• Hi Nancy, in Canada drug addiction and alcoholism are considered diseases, so those afflicted can apply for a disability pension (Ontario Disability Support Program). Also, we’ve had Medicare since 1961. It’s not by any means a perfect system. Joy was living on the streets for fifteen years before she was considered for O.D.S.P. She felt she was being ignored by the Housing Outreach Workers because she “didn’t look native enough”. Although both she and her boyfriend were sleeping behind a dumpster, in the middle of winter, he was given aid, she wasn’t. He is full-blooded Mohawk, she is metis, a mixture of French, English and Mohawk. ~ Dennis


      • Very interesting criteria, if Joy is right about that! Percentage of Native blood wasn’t much of an issue in New York City 🙂 (although I know that it is often a very big issue in other areas in the U.S. for various reasons). Is Housing Outreach a government program? Generally anything like that here (as far as I know) is done by private organizations. The New York City agency that was set up to help people with AIDS in the 1980’s was the only government agency I know of that was really proactive about getting people housed. I give them credit for how they had it set up–once a person with AIDS became part of the program, they were not permitted to spend another night on the street, even if they were sent to a hotel temporarily.
        Anyway, carry on with your bad compassionate self, Dennis 🙂 ! It does my heart good to see how many people are now following and supporting what you’re doing.



      • Hi Nancy, Housing Outreach is handled by the Salvation Army, Shepherds of Good Hope – Hope Outreach, The Elizabeth Fry Society, Seniors Outreach, the Canadian Mental Health Association and the City of Ottawa Housing Branch. The Wabano Homeless Outreach team provides health and wellness services to Aboriginal community members. These centers receive subsidies from various levels of government. There may be others that I’m not aware of. Thanks for your kind words. ~ Dennis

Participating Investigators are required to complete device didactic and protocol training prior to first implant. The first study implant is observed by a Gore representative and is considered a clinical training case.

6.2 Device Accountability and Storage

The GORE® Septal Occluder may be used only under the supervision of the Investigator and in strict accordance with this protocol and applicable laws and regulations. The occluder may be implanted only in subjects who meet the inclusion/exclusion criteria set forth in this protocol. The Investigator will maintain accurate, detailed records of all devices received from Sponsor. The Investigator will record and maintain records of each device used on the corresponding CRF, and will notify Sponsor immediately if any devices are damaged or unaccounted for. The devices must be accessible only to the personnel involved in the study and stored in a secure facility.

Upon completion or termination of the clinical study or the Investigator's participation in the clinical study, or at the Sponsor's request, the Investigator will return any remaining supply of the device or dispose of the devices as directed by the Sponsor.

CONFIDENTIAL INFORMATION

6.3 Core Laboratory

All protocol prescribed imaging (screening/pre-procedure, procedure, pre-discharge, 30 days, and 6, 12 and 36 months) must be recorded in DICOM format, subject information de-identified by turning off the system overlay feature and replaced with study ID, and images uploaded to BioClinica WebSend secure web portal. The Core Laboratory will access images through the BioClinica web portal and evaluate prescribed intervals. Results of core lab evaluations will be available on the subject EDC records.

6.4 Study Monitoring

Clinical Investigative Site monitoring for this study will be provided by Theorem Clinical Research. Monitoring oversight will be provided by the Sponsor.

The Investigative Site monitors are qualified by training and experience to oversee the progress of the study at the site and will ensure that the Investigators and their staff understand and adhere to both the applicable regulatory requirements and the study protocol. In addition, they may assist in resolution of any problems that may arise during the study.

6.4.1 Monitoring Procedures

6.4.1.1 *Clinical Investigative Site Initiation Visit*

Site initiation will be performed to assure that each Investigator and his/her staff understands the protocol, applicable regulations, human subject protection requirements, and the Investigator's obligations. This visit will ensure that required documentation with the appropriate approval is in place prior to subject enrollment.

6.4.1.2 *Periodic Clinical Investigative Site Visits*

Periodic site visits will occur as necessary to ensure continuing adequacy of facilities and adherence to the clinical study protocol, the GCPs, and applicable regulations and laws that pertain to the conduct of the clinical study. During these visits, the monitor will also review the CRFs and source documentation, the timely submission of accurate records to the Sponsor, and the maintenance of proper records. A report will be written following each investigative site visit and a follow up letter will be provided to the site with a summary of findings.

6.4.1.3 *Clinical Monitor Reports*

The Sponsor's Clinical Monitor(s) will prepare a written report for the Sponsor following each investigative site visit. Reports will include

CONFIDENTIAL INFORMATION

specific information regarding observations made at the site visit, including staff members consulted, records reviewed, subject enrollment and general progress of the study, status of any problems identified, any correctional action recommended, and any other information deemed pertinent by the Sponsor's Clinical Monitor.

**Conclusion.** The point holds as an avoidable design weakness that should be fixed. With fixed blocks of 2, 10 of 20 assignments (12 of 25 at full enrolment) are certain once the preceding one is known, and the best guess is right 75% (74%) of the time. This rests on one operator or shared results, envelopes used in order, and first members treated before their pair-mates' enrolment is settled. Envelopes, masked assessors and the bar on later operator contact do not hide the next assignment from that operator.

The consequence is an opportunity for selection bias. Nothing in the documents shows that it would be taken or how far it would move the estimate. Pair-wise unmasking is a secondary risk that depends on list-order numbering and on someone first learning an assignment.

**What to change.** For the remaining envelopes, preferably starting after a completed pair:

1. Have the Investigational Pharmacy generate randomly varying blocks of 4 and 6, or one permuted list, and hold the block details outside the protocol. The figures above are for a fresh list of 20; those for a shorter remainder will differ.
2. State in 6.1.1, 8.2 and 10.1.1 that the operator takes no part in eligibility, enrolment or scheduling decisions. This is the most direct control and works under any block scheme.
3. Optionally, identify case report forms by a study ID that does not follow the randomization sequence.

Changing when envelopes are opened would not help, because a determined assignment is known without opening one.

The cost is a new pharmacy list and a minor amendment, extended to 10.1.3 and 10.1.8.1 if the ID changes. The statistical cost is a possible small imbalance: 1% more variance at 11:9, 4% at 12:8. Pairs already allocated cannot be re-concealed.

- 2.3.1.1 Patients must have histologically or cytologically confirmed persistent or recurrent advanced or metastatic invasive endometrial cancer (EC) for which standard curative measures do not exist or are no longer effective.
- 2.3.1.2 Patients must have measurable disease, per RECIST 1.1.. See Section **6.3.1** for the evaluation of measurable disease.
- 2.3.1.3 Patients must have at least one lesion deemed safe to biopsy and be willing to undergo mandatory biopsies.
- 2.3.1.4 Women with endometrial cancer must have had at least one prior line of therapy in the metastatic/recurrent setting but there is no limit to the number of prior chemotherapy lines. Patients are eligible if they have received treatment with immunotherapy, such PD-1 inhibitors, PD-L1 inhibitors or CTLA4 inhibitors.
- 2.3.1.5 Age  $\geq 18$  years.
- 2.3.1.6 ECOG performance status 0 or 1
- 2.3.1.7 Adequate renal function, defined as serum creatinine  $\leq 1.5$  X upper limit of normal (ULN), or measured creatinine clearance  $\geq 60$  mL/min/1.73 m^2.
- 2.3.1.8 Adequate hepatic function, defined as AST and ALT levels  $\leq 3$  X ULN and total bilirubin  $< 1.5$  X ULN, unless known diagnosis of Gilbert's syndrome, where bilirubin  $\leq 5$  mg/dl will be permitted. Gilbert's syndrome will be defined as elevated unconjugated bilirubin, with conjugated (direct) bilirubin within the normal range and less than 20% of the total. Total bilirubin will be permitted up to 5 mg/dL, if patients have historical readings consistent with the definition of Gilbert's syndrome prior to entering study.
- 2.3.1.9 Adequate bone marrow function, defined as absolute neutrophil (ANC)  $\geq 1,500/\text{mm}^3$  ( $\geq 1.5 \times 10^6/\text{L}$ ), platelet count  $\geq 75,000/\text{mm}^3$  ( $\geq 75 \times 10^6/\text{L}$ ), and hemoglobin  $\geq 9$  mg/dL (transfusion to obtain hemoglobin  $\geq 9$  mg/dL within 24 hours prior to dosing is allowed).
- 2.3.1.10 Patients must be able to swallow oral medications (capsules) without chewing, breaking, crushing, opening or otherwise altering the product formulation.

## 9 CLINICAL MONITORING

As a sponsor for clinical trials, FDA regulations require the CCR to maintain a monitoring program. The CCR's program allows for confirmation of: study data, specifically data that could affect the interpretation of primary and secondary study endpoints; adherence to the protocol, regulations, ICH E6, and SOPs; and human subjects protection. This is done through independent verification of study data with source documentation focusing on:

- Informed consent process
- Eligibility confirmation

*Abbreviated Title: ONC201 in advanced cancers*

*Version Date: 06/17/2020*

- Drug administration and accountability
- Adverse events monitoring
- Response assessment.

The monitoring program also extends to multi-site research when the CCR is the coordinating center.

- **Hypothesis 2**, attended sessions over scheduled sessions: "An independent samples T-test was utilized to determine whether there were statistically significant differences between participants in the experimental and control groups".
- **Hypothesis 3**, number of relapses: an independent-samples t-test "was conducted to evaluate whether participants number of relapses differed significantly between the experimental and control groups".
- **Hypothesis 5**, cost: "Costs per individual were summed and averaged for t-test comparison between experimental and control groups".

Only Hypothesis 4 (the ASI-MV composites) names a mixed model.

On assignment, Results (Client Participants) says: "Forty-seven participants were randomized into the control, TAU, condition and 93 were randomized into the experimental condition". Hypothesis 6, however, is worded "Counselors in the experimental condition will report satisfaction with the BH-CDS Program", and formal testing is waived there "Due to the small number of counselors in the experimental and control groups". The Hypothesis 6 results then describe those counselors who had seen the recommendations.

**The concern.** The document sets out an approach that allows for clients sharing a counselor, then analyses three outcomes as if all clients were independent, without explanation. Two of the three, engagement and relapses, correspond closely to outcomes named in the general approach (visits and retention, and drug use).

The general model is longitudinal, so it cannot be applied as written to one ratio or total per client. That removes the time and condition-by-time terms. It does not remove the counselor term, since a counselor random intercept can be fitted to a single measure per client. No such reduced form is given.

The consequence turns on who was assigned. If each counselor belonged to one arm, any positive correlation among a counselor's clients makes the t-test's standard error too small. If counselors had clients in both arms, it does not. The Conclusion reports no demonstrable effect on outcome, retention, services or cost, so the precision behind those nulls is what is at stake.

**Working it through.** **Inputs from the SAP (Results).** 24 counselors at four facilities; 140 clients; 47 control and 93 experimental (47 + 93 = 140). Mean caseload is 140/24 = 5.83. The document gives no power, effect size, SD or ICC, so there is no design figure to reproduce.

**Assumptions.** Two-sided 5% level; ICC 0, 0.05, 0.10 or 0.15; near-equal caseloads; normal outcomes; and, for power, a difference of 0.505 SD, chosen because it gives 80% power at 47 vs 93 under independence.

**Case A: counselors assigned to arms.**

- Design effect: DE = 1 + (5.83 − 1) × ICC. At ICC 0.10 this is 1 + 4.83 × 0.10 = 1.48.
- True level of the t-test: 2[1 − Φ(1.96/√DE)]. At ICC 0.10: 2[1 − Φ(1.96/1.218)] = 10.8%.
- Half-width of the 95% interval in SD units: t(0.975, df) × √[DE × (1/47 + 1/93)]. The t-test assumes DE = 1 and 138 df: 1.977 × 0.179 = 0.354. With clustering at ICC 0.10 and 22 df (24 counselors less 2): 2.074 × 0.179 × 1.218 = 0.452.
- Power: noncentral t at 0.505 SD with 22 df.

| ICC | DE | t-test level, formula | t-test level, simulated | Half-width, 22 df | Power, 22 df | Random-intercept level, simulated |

• P.S. It’s also a revelation to hear that alcoholism and drug addiction are viewed as diseases, and treated that way, in Canada. Here, for the most part, they’re just seen as “things bad people do”, or something, unfortunately.


    • Hi Nancy, from the comments I’ve received homelessness is everywhere. I have nothing with which to compare the situation in Canada. I hear about the problems, the frustration, the hopelessness. I think you would like my friends, they’re just real people without pretense. It’s very refreshing to be in their company. ~ Dennis


  3. Life on the street in Canada doesn’t sound as threatening as in the USA. Your people speak of programs or help that our indigents don’t have, or at least don’t take advantage of if it does exist.Your presentation is real and stark and moving. Thank you.


    • Thanks for your kind words. I don’t know the situation in the US. We do have programs for the disabled (including alcoholics and drug addicts). We have Housing Outreach Workers whose job it is to get the homeless off the streets and into apartments. This doesn’t always happen. We still have homeless people dying on the streets. ~ Dennis


  4. bellmk says:

    I really enjoyed this post about Canada’s huge poverty industry….amazing thanks for sharing!


  5. I couldn’t stop reading these words captivated me in so many levels, thank you for sharing!


  6. tchistorygal says:

    It sounds almost like church before and after the service, the “How ya doin’? I’ll be prayin’ for ya.” part that happens in the foyer. Great post.


  7. “I think you would like my friends, they’re just real people without pretense. It’s very refreshing to be in their company.”

    I know exactly what you mean. 🙂



  8. dweezer19 says:

    I am beginning to feel so close to these beautiful people..